Fountain Pen Restoration

Waterman Crusader

This week I was fortunate to work on a pen that came to me in a trade.  I have never ventured into the Waterman Taperite world of fountain pens and I selected this pen, as I have always admired its styling.  I had never written with one, repaired one, or really researched their history, so this was a good learning experience.

Below is a photo of the pen after I took it apart.  You can see the remains of the semi-hard sac that I was able to pull out in pieces.  The silver ring is the clutch that sits between the section and the barrel – allowing the inner cap to firmly grasp the pen.  Finally, the section is a friction fit to the barrel.

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I opted to leave the section / feed / nib together and not attempt to knock out the feed and nib.  The opening at the front of the section looks too small and the section is fairly thin – both lead me to think that attempting to knock out the feed would damage the section.  In lieu of this, I cleaned the section, scraping off the old sac.  I then subjected it to many baths in the ultrasonic cleaner, removing an traces of the old purple ink that had been used.  I also tested the channel to make sure it was clear and no ink was left.  Below are two photos of the cleaned section / feed /nib after a thorough cleaning – the lower photo showing the smooth feed.

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Here is the completed section with the size 16 sac (trimmed to fit into the barrel).

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I also polished the barrel and section to clean up a few surface scratches and to shine it up a bit.  I read that the caps are prone to scratching and wear, so I did not touch the cap with any polish or cleaner for fear of damaging the gold color.

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The pen measures 5 1/4″ closed and 6 1/16″ posted.

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Here is a close up of the imprint which is nice and crisp.  This was made in the US, sometime in 1948, or after.

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The nib is a Waterman Ideal 14K “Rigid”.  Writing with it confirms it is quite firm and a medium.

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A little background I have accumulated on Waterman Taperites ~

The Taperite Line of pens commenced in 1945 with two models – the Stateleigh and the Citation. In part, it was Waterman’s answer to the extremely popular Parker 51 and its hooded nib.  My pen is an open nib, but many Taperites were hooded nibs that also came in an open nib version.  After that, changes occurred as they added models and sizes to the line as the 40s progressed.  The particular pen in this post is a Crusader that appeared around 1948 and thereafter.  There was a previous version of the Crusader that did not have the gold striped cap.  It also appeared in a smaller version and as a set, with pencil, and/or ballpoint (ugh).  In the advertisement from November of 1953 (below) you can see the Crusader set(s) available and their prices.  Note that they came in gold and silver caps for some color combinations.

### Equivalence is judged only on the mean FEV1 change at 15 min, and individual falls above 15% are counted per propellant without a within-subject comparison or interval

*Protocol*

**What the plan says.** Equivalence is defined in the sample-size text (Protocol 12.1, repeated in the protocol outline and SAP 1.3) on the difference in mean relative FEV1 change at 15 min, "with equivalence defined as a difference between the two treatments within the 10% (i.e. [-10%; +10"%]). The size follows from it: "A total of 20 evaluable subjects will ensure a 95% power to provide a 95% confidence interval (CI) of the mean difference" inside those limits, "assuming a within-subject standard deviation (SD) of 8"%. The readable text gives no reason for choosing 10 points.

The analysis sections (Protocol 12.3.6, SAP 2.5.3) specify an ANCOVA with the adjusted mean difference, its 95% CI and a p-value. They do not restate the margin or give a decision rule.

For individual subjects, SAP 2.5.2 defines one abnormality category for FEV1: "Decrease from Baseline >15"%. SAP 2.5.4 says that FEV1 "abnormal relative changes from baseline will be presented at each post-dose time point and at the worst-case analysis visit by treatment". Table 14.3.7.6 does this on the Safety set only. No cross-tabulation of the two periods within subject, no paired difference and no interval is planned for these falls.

(note that a comment below from a Waterman expert points out my mistake – “Waterman’s seems to have reserved “Taperite” for the semi-hooded pens (see, e.g., the 1953 ad copy: “Points in Taperite or Standard model”). So your pen here is a Crusader, but not a Taperite.” )  Thank you to the reader for pointing out my error.  I am glad I continue to learn about these pens….

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Some other models were the Medalist, Dauntless, and Corinth – all introduced in the late 1940s.  The three advertisements in this post are from my collection and show some of these models which were produced in both the United States and in Canada.

Saturday Evening Post – December 16 1949 (showing several different models and the open nibbed Crusader in Red)

SEP Dec 16 1949

And from a year later ~ the Crusader with matching pencil.

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Colors were Black, Blue, Green, Red, Tan, and Gray.  I have not followed these pens very closely, but it seems to me that I have seen many more Black, Blue and Gray pens.

January 24, 2011 Posted by | Waterman Crusader, Waterman Pen Company, Waterman Taperite | , , | 6 Comments

An Artcraft Wedding

Artcraft Fountain Pens were made in Birmingham, Alabama in the 20s and 30s, until the Company moved to Argentina on or around 1934.  I own a few and have an interest in finding a few more.  When I was alerted to the existence of this Wedding Party Announcement by the owner, I couldn’t  resist the urge to obtain it and take some photographs, do some research and then send it on to a pen friend and very serious Artcraft collector in Alabama.  I suspect he will be able to research the contents of this Invitation/Announcement better than I.

The announcement comes on a four panel fold sheet of very heavy paper.  Quite a production for a dinner in 1919.

Ford Cromer, was the President and Treasurer of Artcraft.  An excerpt from my post on Artcraft (August 18, 2009) reads:

…”research shows that Artcraft first appears in 1930 at 1424-26 3rd Avenue North in Birmingham, AL (this address is now a large Chevrolet dealership).  The President/Treasurer was Ford D. Cromer, James G. Erwin was Vice President, and Lillian Sharpley was Secretary. In 1931, the address changed to simply 1424 3rd Avenue North.  In 1932, Ms. Sharpley was no longer listed and in 1934 Harriett P. Cromer was listed as Secretary/Treasurer and the address reverted to the 1424-26 3rd Avenue.  Artcraft disappears from the Birmingham records after 1934.”…

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Years before this, in October of 1919, Reese Adamson, threw a dinner in honor of Ford and Harriet’s impending wedding.  I am a sucker for history and this piece is certainly filled with it.

Based on the Sheriff’s quote at the bottom of this post, we can assume that Ford and Harriett were married shortly after this Friday dinner.